- Katherine Lawrence (Author)
Ring Finger, Left Hand. Coteau Books (purchase at Amazon.ca)
- Alice Major (Author)
Some Bones and a Story. Wolsak and Wynn Publishers Ltd (purchase at Amazon.ca)
- Shelley A. Leedahl (Author)
Talking Down the Northern Lights. Thistledown Press (purchase at Amazon.ca)
Reviewed by Hilary Clark
Wives put gasoline on their wish lists. Brides-to-be slip out of their fathers’ houses and board ships bound for far places. Mothers revise their dates of escape as the seasons and children’s birthdays pass. Katherine Lawrence, Alice Major, and Shelley Leedahl write of the restlessness of women, while not overlooking the pleasures of home. The poems in Ring Finger, Left Hand, Lawrence’s first book, taste like the whisky sours of her poem "Morning After"—sharp and sweet. The book was awarded the 2001 First Book Award at the Saskatchewan Book Awards, and deservedly so. It is the work of a poet who has taken the time to sharpen her line-breaks and hone her words, resulting in the wit of poems like "Full Tank," in which a woman stops at a gas station and decides to leave her husband after watching a big dog left in a car:
Soon as the guy turned his back the mutt moved into the driver’s seat, sniffed
the circle of hot steering wheel & dragged his
wet pink tongue along the inside curve like a
lover, licked it once more real slow.
A number of Lawrence’s poems recall the claustrophobic world of women’s magazines and wedding guides of the ’50s, when wives "served ladies a light lunch / on white linen tablecloths" ("She Tried"), studied hem lengths, and stuffed "quart jars / of pickles, peaches, Monday-night pot roast" with the "poison" of their restlessness ("All-American"). Marriages are bitter and children learn to negotiate the violence just under the surface: in the first poem, for instance, about a family of paper dolls, one sister smiles at the scissors while the other "wishes / for a big wind" ("Cut Along the Dotted Lines"). Yet among such edgy pieces Lawrence has included poems of simple fulfillment, in which a woman wakes to a teacup of orange juice squeezed by her lover, and children are soothed and fed. Alice Major also writes about women, female saints, in her sixth book of poems, Some Bones and a Story. In a series of monologues, we meet women seeking alternatives to the traditional roles of daughter, wife, and mother—indeed, in the case of the Blessed Eustochium of Padua, who can fly, to gravity itself. These women may enter convents to escape marriage or, as in the case of Blessed Veronica from a poor family, to develop a talent—being able to weep quarts of tears—to give to the Church:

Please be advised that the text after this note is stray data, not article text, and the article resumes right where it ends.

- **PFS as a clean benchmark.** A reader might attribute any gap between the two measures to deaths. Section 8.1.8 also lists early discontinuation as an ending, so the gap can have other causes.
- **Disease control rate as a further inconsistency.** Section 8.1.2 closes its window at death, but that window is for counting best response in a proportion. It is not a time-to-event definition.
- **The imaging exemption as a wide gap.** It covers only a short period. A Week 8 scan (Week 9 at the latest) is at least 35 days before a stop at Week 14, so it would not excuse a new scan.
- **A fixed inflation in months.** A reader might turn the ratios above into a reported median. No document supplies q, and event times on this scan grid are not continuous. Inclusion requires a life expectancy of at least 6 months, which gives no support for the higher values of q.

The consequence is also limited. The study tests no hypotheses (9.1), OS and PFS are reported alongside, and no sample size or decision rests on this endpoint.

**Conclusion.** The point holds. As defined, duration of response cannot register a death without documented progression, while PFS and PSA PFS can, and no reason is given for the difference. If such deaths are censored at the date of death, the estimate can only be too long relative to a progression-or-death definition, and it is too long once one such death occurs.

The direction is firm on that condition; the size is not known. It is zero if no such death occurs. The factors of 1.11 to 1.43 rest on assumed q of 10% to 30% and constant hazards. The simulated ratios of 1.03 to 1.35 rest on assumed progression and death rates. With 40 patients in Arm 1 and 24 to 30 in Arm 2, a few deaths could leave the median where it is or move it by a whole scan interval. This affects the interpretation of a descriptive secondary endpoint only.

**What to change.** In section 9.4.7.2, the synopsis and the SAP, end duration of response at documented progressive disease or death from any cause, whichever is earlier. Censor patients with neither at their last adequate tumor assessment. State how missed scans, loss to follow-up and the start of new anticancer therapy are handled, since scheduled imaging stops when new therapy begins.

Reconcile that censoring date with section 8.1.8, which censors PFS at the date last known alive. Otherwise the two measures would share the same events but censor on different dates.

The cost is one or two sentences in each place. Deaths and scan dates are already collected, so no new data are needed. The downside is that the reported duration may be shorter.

Now there’s ways and ways of holiness and you might think a pot of salt water isn’t much. But show me any pope who’s done the same.